Thursday, Aug. 22  In spite of our breaks  for tea at 10 and lunch  at 1: 30 or 2 , the staff gets weary in the afternoons.  We do keep going, but this is not for the lame or halt.  I never work as hard all year as I do with the few weeks at PINCC.   The staff knows we are leaving and I honestly feel they will hate to see us go.  Today volunteer Mimi Pirard, who is a professional singer, treated our clients to a lovely French ballad.  They returned the favor and sang to us.  Saw another 50 clients today.



Carol Cruickshank, CNM, Program Director
Prevention International: No Cervical Cancer
Cell 415-846-4083

Thursday, August 15, 2013

Goodbye Cameroon, until next time!


Our PINCC team from the US arrived in Douala yesterday. More than half of the team boarded the plane for home or a well-deserved vacation in Paris! while Carol, Monica and myself hugged and waved them goodbye, our feet still on Cameroonian soil.

It has been an exciting, exhausting adventure, full of learning, surprises, pot-holes, ice-cream, Monkey fruit, car & moto horns, and many cervices!!

The week in Yaounde at the Bethesda Hospital ended well. The group of trainees we worked with were ready and excited to continue to use their new skills- correctly identifying the GSC (squamocolumnar junction in French) and by the end of the week were more confidently deciding whether an exam was "adequate" or "inadequate" and "positive" or "negative". One gynecologist, Fidelia, exceeded expectations and was certified in VIA on the first visit!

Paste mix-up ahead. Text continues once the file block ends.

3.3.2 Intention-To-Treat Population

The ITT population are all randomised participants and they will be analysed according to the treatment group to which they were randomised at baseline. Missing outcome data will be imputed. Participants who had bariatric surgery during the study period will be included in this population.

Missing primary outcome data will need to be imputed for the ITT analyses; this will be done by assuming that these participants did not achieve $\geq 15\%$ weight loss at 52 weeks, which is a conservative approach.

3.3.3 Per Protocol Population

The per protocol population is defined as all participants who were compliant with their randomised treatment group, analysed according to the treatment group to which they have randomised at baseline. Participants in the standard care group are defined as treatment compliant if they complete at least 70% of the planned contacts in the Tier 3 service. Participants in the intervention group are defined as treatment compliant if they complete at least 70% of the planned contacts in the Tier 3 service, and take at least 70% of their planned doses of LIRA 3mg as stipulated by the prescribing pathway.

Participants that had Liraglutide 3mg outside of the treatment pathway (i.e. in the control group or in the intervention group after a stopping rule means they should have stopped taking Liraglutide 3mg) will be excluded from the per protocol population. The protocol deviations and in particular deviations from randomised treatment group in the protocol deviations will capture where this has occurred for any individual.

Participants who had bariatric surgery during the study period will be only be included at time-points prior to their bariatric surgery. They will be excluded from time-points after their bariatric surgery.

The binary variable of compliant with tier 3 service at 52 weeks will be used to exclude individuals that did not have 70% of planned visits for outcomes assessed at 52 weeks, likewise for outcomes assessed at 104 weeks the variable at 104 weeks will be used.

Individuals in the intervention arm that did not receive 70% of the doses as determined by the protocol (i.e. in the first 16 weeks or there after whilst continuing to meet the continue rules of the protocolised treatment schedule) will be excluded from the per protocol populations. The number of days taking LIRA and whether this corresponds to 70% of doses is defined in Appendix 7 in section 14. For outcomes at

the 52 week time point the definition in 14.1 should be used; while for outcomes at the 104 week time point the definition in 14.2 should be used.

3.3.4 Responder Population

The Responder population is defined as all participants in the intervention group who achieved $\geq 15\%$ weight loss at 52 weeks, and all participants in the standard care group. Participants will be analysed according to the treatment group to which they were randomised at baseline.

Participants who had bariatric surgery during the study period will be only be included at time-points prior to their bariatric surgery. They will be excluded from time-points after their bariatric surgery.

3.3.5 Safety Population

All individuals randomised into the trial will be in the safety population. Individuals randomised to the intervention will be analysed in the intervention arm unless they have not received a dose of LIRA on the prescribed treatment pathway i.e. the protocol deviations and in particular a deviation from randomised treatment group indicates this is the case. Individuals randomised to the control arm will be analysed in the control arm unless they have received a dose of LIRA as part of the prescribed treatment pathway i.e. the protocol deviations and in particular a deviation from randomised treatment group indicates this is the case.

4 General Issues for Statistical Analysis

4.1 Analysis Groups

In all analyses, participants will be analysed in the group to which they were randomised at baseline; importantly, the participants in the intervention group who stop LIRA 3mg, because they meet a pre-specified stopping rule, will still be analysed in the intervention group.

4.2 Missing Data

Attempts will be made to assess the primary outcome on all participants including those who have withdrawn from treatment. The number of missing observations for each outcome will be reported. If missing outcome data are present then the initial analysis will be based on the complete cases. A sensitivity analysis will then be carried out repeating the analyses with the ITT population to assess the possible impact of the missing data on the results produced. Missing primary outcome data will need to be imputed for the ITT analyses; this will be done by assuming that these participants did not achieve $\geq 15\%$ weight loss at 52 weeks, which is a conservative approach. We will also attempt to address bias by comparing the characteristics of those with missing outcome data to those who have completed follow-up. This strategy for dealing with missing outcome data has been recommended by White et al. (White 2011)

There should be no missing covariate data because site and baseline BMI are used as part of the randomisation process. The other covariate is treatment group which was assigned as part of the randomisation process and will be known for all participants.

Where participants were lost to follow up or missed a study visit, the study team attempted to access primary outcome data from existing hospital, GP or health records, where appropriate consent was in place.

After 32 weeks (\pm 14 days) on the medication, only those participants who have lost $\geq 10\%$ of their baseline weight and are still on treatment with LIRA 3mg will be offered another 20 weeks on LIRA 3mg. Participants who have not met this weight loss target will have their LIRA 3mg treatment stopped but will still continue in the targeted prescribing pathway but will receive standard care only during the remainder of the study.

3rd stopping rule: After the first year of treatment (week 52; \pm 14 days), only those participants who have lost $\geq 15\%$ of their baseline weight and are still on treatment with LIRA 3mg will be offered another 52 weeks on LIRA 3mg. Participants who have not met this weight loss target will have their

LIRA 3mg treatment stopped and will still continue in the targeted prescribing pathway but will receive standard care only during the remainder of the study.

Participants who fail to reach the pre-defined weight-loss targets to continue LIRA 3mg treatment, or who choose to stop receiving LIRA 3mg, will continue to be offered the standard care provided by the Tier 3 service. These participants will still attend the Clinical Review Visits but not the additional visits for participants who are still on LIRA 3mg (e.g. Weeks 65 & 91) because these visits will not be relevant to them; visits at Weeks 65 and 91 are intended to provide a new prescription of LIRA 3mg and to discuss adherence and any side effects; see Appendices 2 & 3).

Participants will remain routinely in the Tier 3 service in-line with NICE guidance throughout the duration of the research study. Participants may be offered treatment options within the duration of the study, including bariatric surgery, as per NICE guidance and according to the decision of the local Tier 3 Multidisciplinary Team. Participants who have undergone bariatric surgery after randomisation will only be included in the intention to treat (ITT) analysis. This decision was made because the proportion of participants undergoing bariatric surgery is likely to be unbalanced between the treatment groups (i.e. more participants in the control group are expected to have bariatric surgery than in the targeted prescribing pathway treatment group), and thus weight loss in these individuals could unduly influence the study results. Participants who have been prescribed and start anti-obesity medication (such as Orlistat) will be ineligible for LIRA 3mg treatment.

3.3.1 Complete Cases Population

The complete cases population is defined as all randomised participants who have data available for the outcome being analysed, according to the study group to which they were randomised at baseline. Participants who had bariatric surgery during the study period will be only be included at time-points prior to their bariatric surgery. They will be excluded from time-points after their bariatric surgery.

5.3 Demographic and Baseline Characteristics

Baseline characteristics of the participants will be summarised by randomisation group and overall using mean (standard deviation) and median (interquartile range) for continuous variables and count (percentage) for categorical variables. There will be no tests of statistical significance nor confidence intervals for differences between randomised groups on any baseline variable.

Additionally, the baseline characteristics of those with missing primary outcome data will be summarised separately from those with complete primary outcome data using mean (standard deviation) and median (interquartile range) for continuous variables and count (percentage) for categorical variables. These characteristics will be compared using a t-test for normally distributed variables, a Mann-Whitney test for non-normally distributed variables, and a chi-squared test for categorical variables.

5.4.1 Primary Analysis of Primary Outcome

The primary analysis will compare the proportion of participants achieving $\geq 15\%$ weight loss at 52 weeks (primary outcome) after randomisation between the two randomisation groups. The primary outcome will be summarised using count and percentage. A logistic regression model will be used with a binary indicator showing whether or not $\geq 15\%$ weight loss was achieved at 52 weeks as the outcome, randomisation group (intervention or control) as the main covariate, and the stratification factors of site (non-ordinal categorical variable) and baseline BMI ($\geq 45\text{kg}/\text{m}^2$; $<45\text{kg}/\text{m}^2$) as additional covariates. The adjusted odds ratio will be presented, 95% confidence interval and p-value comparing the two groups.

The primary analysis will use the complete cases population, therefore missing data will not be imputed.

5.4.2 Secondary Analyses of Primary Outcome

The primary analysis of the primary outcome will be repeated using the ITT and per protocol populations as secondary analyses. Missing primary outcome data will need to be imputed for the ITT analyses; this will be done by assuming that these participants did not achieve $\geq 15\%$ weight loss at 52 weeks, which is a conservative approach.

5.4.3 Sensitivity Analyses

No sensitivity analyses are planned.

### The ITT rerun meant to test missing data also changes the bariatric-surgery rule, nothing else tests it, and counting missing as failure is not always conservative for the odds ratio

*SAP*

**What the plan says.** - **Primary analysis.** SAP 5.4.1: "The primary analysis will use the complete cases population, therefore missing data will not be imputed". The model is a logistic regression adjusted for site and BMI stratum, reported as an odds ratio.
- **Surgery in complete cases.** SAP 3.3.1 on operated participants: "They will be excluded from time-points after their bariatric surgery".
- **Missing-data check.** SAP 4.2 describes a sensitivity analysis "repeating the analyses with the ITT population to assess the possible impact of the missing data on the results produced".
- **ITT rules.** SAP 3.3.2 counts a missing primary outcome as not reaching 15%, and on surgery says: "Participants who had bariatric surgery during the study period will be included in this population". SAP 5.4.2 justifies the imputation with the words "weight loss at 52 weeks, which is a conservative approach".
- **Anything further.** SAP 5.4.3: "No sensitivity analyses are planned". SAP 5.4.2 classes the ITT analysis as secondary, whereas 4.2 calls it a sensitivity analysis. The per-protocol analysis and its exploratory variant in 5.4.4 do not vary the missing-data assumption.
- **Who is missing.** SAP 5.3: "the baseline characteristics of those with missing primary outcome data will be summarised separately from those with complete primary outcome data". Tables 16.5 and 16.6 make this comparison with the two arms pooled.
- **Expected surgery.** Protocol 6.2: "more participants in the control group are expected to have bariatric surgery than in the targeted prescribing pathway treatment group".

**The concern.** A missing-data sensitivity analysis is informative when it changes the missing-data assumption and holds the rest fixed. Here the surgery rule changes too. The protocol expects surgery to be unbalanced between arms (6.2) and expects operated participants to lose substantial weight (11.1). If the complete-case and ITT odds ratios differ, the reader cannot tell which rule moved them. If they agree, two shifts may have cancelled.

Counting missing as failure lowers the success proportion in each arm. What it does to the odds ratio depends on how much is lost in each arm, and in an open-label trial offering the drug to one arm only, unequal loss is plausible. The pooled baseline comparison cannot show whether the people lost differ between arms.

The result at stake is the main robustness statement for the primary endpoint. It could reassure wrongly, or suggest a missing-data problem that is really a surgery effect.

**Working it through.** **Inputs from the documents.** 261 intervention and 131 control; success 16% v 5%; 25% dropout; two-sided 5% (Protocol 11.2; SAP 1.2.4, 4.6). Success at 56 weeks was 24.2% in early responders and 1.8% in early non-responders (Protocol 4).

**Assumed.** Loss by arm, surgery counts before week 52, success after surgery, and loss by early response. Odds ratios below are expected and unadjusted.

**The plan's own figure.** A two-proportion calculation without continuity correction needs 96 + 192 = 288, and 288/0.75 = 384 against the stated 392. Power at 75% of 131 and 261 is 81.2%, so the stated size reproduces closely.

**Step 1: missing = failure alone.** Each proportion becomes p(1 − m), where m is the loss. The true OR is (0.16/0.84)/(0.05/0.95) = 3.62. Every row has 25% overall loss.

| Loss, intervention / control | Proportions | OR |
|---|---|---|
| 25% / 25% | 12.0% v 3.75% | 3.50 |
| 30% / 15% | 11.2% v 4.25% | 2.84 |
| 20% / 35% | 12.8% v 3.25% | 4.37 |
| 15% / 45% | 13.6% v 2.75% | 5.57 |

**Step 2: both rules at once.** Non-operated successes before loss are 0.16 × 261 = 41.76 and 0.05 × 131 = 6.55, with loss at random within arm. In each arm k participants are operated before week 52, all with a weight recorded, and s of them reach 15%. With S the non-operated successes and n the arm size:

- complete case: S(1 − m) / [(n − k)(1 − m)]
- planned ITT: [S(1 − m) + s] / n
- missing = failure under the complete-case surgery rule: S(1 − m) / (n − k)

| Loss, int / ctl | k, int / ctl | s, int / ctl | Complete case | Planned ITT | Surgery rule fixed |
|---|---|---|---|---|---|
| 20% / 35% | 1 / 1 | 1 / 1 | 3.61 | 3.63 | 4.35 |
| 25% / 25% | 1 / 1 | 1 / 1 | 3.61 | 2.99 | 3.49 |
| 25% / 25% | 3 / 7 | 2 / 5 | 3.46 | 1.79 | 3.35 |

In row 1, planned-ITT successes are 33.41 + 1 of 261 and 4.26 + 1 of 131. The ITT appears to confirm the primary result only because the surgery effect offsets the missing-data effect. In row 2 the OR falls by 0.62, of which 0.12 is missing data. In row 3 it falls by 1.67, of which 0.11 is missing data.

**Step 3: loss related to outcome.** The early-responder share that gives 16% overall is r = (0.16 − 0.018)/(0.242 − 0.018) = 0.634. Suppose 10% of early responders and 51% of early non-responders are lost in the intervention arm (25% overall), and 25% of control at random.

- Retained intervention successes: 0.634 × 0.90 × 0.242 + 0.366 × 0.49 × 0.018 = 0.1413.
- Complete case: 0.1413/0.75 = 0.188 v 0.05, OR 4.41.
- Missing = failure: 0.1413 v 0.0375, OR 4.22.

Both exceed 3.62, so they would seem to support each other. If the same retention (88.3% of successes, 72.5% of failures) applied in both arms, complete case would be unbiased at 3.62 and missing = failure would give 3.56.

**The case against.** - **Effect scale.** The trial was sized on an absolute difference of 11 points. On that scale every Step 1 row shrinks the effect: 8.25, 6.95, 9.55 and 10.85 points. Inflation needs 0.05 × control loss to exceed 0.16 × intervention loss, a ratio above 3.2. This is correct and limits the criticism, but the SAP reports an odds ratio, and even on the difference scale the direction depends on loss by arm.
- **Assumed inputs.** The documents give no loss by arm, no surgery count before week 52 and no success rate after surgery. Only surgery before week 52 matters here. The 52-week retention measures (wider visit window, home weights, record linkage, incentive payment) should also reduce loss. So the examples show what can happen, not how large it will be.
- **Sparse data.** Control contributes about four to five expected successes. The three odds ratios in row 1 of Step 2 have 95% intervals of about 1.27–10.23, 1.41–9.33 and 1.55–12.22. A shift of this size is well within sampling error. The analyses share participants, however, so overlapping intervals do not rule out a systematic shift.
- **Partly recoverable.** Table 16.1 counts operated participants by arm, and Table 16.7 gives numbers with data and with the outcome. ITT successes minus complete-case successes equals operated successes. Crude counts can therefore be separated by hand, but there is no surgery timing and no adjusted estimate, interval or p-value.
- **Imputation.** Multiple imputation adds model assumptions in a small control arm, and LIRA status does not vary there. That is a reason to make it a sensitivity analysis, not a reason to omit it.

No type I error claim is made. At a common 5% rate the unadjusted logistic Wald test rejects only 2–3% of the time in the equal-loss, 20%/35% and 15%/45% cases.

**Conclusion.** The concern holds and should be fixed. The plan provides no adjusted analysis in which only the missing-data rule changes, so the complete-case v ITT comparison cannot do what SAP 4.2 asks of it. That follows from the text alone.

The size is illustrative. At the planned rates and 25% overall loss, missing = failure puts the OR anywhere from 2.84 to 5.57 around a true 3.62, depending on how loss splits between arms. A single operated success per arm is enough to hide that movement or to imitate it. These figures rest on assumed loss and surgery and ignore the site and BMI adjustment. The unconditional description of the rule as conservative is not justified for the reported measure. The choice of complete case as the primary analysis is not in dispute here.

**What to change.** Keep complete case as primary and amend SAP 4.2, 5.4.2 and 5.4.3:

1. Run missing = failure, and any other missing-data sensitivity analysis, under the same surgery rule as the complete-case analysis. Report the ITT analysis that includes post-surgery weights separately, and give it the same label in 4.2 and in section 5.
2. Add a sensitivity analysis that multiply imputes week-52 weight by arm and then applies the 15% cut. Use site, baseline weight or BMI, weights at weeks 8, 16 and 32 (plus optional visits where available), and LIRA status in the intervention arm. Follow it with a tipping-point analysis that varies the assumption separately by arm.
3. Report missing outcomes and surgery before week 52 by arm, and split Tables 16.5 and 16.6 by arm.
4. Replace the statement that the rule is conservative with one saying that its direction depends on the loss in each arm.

In Yaounde we screened 189 patients (according to Shelby's and Reid's fine statistics), did 42 Pap smears, 5 biopsies, 2 LEEPs and 4 cryos. As we went around in a circle during our closing ceremony, sharing what we learned, there were tears and laughter. Monica learned even with language barriers we can still communicate (although all French speakers out there, get excited about Cameroon!) and I learned (which served me well in Kumba) that it is often necessary & incredibly helpful to get down on one's knees to do a proper speculum exam & adequately visualize a cervix!

From Yaounde to Douala in Dr.Nkeh's van we traveled (our driver is a car doctor and has even written a manual on car maintenance for other drivers in Cameroon) so we always felt very safe in his vehicle. Although safe, we also felt cramped and hot as we made our way to the humid and rainy climate in Kumba, 2-3 hours north of Douala.

On our journey, we passed rows and rows of banana, palm and rubber trees. We went through many toll booths which consisted of a man standing in the middle of the street collecting coins from the passing vehicles. Our adventure began as we attempted to find a place to stay in Kumba. After Dr.Nkeh's car got stuck in the mud, requiring all of our female strength to push it out, we arrived at a hotel and finally were able to stretch our legs.